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One of the hard things about living in the UK and being an immigrant is paying rent 6 months upfront (of course, unless you have a guarantor... which is usually parents who are not in the UK).

My friend told me that he took a guarantor loan to solve it, sounds reasonable, 1 month rent as a fee in exchange of not having to pay £3000-5000 upfront.

But personally, based on the web sites, it feels a bit shady, don't know why. I guess I am just really careful with legal things involving loaning money.

So my question is, are those services fine to use after finding some reasonable company and talking to one or two of their customers and asking a lawyer to check the contract for some not straightforward clauses, etc?

Thanks!

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Lots of loans that are shady to say the least are advertised currently on TV in the UK. I'm happily in a situation where I don't need a loan but might be asked to be a guarantor. If anyone asked me to be a guarantor for a loan, I'd either be capable and willing to loan that money to the person myself, or I wouldn't guarantee. I'd never, ever in a million years be a guarantor.

There is one company in particular offering loans "the good old-fashioned way" asking for 49.9% interest with a guarantor. That is an interest rate that can bankrupt the guarantor. If you take the loan with me as the guarantor, and you decide that you are not interested in paying back the loan, I'm stuck with this loan. So since the guarantor must trust you, if he or she is established in the UK, the best thing to do would be for them to take a loan from a bank (or any supermarket nowadays will give you a loan at a decent rate) in their own name, give the money to you, and hope that you pay back the money. I'm equally responsible for repayment whether I'm guarantor or whether the loan is in my name, so I'd get that loan at a decent rate from a reputable bank.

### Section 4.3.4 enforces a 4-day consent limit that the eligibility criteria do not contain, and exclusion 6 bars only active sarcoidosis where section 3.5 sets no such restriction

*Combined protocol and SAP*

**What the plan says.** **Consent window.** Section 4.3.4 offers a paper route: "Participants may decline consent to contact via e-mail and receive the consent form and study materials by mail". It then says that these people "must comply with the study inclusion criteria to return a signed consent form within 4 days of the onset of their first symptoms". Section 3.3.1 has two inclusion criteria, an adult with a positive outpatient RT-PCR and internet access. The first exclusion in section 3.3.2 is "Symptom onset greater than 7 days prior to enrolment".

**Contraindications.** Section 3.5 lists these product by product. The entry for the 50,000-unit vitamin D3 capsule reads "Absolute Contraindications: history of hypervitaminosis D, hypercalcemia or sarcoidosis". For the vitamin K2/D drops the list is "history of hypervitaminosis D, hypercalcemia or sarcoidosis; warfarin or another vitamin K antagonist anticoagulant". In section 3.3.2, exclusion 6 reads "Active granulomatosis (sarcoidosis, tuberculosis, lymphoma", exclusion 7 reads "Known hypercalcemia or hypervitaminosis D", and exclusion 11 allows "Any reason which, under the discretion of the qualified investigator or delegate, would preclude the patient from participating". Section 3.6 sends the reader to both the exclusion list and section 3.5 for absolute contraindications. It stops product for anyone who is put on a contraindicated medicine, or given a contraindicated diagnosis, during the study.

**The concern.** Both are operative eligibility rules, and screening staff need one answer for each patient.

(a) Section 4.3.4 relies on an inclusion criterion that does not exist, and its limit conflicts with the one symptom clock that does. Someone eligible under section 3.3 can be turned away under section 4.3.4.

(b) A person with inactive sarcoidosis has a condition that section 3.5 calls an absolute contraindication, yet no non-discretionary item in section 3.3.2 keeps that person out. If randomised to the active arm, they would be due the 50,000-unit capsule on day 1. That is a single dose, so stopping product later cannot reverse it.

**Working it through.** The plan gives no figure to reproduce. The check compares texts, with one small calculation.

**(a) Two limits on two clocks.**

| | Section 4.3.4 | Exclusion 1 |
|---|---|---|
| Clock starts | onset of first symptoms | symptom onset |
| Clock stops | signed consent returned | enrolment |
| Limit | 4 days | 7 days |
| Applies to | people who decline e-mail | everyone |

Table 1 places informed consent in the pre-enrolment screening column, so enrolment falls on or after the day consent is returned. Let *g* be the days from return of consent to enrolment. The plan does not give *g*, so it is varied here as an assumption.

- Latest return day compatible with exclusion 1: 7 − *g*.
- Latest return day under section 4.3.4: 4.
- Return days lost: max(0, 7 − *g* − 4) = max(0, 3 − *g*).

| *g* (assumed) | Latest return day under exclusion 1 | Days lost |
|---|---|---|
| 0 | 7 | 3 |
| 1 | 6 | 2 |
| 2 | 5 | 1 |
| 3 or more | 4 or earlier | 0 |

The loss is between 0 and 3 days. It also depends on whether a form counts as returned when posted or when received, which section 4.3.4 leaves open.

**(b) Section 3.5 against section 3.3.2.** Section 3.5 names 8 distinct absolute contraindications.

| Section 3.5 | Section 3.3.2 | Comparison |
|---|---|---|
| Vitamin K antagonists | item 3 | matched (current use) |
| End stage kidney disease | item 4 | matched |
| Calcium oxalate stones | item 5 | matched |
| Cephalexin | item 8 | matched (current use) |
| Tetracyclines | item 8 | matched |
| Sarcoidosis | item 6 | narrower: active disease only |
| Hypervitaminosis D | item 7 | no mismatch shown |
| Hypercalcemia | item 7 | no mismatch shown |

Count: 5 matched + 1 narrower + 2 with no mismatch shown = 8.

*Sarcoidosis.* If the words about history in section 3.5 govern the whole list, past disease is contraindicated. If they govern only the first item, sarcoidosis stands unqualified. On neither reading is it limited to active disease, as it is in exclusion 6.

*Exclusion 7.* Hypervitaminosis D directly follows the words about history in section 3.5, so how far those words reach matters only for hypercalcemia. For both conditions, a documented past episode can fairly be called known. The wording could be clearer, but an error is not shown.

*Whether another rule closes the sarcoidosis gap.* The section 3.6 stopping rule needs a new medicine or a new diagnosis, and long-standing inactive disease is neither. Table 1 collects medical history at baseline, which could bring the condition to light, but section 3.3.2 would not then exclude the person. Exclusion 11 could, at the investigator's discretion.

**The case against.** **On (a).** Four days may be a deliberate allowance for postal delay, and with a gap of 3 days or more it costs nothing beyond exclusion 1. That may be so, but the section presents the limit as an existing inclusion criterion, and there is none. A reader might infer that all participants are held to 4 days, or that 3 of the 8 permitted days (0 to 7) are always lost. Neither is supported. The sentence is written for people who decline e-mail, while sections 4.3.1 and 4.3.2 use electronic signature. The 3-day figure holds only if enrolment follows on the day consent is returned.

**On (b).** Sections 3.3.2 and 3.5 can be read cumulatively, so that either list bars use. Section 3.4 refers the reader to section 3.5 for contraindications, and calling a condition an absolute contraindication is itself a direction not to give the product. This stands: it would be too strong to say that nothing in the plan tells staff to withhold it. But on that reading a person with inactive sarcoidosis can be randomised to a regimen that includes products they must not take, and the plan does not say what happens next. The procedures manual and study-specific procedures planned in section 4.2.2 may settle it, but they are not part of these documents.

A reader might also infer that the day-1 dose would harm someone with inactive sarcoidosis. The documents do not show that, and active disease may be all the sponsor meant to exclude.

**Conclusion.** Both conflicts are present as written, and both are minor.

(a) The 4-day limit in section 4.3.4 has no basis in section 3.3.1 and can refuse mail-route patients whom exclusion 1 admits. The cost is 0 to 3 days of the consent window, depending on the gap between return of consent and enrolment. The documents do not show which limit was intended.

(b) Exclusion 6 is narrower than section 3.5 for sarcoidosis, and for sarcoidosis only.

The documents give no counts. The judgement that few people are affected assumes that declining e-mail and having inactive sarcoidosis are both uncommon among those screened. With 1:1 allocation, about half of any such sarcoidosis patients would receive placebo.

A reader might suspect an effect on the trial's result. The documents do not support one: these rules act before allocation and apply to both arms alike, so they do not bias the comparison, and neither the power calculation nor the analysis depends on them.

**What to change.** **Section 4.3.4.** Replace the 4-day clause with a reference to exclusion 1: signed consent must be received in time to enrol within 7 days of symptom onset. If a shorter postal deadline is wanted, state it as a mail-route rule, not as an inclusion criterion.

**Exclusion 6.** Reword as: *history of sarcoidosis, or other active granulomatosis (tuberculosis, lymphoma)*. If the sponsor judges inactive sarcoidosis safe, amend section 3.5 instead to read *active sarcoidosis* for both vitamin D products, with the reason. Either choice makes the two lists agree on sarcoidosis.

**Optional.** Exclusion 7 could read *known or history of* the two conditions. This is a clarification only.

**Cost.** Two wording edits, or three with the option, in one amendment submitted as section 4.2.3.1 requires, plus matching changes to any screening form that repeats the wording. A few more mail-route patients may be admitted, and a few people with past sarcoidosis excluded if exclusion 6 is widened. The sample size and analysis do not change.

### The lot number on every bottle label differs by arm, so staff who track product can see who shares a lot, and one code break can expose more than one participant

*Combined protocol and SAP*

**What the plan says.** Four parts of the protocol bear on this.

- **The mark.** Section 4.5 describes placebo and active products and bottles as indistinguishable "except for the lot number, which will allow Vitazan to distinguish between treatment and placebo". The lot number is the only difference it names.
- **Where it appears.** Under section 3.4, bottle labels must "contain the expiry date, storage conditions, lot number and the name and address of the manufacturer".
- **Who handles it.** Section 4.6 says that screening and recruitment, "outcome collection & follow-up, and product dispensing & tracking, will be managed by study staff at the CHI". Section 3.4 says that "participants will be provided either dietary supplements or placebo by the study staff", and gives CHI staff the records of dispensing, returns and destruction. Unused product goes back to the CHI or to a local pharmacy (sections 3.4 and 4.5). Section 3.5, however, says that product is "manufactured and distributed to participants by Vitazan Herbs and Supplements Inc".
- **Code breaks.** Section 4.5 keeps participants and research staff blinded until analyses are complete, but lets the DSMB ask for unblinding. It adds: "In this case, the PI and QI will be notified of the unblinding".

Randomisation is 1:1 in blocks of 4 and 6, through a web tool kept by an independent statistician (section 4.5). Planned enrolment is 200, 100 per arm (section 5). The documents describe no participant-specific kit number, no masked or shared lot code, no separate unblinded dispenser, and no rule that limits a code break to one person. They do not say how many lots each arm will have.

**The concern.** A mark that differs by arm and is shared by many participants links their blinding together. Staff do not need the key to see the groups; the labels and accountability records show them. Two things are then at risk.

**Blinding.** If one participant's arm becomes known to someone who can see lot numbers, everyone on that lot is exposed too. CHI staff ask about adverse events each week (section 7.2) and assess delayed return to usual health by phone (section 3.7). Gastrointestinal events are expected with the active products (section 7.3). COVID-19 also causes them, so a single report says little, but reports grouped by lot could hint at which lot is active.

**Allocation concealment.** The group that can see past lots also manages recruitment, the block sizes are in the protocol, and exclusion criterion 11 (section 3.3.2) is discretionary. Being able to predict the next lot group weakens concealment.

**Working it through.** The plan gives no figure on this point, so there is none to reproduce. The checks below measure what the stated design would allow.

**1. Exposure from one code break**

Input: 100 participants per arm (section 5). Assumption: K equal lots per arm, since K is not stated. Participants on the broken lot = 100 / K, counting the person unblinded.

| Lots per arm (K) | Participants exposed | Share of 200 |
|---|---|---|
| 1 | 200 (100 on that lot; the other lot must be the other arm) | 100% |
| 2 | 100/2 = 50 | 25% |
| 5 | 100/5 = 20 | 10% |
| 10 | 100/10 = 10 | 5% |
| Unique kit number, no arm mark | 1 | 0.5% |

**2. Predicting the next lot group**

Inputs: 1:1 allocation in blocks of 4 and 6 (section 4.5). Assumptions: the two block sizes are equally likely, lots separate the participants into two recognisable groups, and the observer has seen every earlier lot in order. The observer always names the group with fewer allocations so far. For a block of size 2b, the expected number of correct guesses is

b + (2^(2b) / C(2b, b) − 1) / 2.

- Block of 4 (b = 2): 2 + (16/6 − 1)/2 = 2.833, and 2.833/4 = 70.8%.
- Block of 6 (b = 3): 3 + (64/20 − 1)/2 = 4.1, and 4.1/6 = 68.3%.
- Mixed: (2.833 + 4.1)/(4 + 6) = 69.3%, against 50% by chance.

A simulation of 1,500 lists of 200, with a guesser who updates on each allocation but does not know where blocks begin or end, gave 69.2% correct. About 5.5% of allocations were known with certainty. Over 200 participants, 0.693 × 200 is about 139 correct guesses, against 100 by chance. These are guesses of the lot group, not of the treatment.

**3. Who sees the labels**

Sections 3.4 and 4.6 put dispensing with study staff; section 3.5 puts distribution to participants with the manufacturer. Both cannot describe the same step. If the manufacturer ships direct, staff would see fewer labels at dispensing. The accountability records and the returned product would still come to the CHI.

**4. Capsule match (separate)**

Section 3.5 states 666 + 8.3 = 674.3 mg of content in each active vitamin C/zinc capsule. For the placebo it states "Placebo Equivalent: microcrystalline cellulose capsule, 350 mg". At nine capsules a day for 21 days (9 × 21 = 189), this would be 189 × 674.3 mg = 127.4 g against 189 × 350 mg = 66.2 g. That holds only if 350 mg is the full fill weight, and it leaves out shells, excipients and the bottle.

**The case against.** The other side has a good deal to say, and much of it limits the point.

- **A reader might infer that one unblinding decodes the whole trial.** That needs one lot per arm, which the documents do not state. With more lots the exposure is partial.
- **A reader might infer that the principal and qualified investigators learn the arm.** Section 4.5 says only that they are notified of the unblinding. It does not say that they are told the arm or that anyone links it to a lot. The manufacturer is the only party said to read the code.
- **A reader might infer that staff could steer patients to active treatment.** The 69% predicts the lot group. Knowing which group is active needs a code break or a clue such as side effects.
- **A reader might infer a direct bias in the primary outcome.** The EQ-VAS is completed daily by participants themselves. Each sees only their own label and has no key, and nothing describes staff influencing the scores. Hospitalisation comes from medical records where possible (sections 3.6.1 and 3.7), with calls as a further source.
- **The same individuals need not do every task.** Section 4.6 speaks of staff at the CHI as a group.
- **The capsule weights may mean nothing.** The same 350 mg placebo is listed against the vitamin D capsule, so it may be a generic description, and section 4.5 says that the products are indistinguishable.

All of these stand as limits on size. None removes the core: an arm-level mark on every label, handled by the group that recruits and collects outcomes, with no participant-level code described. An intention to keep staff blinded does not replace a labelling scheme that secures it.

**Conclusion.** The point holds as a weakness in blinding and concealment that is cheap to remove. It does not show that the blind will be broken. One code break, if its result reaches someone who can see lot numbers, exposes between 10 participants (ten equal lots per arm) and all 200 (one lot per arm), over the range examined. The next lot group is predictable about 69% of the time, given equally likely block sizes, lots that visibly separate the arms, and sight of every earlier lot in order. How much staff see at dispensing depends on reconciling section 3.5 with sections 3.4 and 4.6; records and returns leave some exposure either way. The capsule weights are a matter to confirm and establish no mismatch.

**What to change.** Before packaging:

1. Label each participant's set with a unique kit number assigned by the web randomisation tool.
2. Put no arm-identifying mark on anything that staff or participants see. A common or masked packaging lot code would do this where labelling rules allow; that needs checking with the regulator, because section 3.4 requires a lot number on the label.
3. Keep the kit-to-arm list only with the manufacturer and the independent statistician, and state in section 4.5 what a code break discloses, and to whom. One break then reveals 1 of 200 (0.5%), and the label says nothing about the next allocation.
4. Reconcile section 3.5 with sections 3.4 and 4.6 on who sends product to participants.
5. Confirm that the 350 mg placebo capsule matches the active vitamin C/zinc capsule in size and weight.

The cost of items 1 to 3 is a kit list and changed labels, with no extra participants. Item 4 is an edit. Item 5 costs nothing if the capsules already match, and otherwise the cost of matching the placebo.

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gnasher729's answer is fundamentally correct and deserves the checkmark, but I'd like to give an economic explanation for how this economically functions.

The key point from gnasher729's answer's that the interest rate is 49.9% for one company.

While this may be much higher than the equilibrium rate, the true market interest rate, it is not completely unreasonable because of the risk.

For credit to be continually produced, default risk must be compensated because this is a cost to the lender. Most are not in business to lose money, so making loans to borrowers that default 40% of the time would make this interest rate reasonable.

For UK citizens, this would not be such a problem because the lender can usually pursue the borrower for the balance, but if the borrower can disavow the loan and leave the legal reach of the UK creditors, the collection rate is 0%.

The guarantee by the foreign persons not present in the UK is incidental and probably more of a regulatory requirement since the inability to collect from them is just as unlikely.

One should always look for the lowest price with at least minimum quality when shopping for anything, but you are right to be apprehensive legally. Read every line and be sure that you yourself understand every clause before signing.

If alternative cheaper financing is available, it is probably superior.

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